I'm writing a Python program to extract data from the middle of a 6 GB bz2 file. A bzip2 file is made up of independently decryptable blocks of data, so I only need to find a block (they are delimited by magic bits), then create a temporary one-block bzip2 file from it in memory, and finally pass that to the bz2.decompress function. Easy, no?
The bzip2 format has a crc32 checksum for the file at the end. No problem, binascii.crc32 to the rescue. But wait. The data to be checksummed does not necessarily end on a byte boundary, and the crc32 function operates on a whole number of bytes.
My plan: Use the binascii.crc32 function on all but the last byte, and then a function of my own to update the computed crc with the last 1–7 bits. But hours of coding and testing has left me bewildered, and my puzzlement can be boiled down to this question: How come crc32("\x00") is not 0x00000000? Shouldn't it be, according to the Wikipedia article?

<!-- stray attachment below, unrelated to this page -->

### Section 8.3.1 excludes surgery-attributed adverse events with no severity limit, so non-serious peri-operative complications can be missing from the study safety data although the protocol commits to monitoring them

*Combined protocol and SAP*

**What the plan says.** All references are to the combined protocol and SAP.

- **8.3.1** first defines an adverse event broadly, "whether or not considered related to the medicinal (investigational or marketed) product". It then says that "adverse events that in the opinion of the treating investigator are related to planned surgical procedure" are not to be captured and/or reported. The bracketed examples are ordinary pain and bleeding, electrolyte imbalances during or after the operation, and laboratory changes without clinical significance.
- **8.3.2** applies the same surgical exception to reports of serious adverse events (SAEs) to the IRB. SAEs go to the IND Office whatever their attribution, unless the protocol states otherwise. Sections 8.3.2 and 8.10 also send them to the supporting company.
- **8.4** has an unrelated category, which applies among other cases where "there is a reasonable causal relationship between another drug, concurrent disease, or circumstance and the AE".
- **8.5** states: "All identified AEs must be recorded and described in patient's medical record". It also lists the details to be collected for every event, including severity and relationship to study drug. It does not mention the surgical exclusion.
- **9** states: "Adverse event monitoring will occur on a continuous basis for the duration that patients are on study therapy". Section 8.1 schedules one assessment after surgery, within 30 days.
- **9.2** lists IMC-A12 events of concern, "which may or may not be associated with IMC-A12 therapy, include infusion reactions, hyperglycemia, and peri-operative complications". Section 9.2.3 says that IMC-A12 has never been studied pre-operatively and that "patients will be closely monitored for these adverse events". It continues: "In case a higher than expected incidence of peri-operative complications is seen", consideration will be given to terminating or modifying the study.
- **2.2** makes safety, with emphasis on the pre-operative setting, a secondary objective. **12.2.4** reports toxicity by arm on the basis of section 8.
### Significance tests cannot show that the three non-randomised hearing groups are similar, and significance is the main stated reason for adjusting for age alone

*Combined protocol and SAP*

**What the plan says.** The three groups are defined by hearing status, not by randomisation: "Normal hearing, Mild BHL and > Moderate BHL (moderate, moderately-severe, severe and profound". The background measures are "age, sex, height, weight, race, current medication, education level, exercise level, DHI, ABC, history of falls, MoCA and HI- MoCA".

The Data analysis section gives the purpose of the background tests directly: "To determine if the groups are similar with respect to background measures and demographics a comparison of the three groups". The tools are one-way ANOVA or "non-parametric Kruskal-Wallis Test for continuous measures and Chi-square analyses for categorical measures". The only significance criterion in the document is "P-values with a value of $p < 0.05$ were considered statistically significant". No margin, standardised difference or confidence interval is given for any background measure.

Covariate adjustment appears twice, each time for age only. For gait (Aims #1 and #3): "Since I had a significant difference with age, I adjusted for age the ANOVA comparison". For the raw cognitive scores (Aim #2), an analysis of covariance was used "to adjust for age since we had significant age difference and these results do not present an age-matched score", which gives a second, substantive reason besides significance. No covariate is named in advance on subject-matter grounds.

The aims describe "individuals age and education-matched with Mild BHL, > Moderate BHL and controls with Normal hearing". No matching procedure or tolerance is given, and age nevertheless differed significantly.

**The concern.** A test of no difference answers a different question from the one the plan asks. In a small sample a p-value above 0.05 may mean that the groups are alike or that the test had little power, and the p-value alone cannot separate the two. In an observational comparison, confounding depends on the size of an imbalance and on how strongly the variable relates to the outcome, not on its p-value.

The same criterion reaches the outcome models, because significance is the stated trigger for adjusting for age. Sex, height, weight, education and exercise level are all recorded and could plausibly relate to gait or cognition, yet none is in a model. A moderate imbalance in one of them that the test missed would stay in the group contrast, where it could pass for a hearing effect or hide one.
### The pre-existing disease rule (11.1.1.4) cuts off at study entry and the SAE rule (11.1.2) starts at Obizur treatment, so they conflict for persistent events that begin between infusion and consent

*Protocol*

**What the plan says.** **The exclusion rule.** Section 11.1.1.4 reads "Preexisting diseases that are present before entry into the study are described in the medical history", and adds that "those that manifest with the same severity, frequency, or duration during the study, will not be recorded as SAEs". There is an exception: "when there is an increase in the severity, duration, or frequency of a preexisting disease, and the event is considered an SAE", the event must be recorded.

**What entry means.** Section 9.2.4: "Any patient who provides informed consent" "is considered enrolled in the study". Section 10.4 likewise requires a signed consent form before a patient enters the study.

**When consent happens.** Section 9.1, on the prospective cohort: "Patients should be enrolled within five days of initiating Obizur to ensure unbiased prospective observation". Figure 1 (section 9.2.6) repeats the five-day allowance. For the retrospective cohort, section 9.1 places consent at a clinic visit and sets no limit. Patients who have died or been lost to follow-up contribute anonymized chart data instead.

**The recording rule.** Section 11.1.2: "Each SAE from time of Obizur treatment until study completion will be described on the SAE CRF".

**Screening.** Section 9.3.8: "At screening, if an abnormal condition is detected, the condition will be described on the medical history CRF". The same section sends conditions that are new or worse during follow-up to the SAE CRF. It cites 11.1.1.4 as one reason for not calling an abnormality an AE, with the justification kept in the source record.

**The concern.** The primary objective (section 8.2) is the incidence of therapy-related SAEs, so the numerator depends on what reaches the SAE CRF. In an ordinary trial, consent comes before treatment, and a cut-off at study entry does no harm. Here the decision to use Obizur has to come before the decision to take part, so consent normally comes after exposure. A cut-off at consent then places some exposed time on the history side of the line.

You start with 0b00000000 and pad with 32 0's, then do polynomial division with 0x04C11DB7 until there are no ones left in the first 8 bits, which is immediately. Your last 32 bits is the checksum, and how can that not be all zeroes?
I've searched Google for answers and looked at the code of several CRC-32 implementations without finding any clue to why this is so.